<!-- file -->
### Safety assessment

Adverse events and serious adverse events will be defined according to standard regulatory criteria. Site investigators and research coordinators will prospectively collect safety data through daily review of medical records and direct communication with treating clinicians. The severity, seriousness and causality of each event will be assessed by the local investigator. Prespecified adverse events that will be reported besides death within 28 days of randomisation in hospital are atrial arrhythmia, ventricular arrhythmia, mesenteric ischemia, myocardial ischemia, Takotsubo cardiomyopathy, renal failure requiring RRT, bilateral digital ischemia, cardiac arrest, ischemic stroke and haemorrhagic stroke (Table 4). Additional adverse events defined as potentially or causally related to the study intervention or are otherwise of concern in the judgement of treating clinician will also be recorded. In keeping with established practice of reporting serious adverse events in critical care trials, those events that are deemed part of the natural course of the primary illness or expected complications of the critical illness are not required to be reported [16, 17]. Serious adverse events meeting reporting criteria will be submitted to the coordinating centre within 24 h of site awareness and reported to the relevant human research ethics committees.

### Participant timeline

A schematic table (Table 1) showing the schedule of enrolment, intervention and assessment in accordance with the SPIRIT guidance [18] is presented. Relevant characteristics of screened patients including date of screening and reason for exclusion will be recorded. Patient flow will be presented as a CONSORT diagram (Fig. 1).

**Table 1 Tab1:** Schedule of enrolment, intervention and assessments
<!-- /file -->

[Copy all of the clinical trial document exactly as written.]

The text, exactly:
### Safety assessment

Adverse events and serious adverse events will be defined according to standard regulatory criteria. Site investigators and research coordinators will prospectively collect safety data through daily review of medical records and direct communication with treating clinicians. The severity, seriousness and causality of each event will be assessed by the local investigator. Prespecified adverse events that will be reported besides death within 28 days of randomisation in hospital are atrial arrhythmia, ventricular arrhythmia, mesenteric ischemia, myocardial ischemia, Takotsubo cardiomyopathy, renal failure requiring RRT, bilateral digital ischemia, cardiac arrest, ischemic stroke and haemorrhagic stroke (Table 4). Additional adverse events defined as potentially or causally related to the study intervention or are otherwise of concern in the judgement of treating clinician will also be recorded. In keeping with established practice of reporting serious adverse events in critical care trials, those events that are deemed part of the natural course of the primary illness or expected complications of the critical illness are not required to be reported [16, 17]. Serious adverse events meeting reporting criteria will be submitted to the coordinating centre within 24 h of site awareness and reported to the relevant human research ethics committees.

### Participant timeline

A schematic table (Table 1) showing the schedule of enrolment, intervention and assessment in accordance with the SPIRIT guidance [18] is presented. Relevant characteristics of screened patients including date of screening and reason for exclusion will be recorded. Patient flow will be presented as a CONSORT diagram (Fig. 1).

**Table 1 Tab1:** Schedule of enrolment, intervention and assessments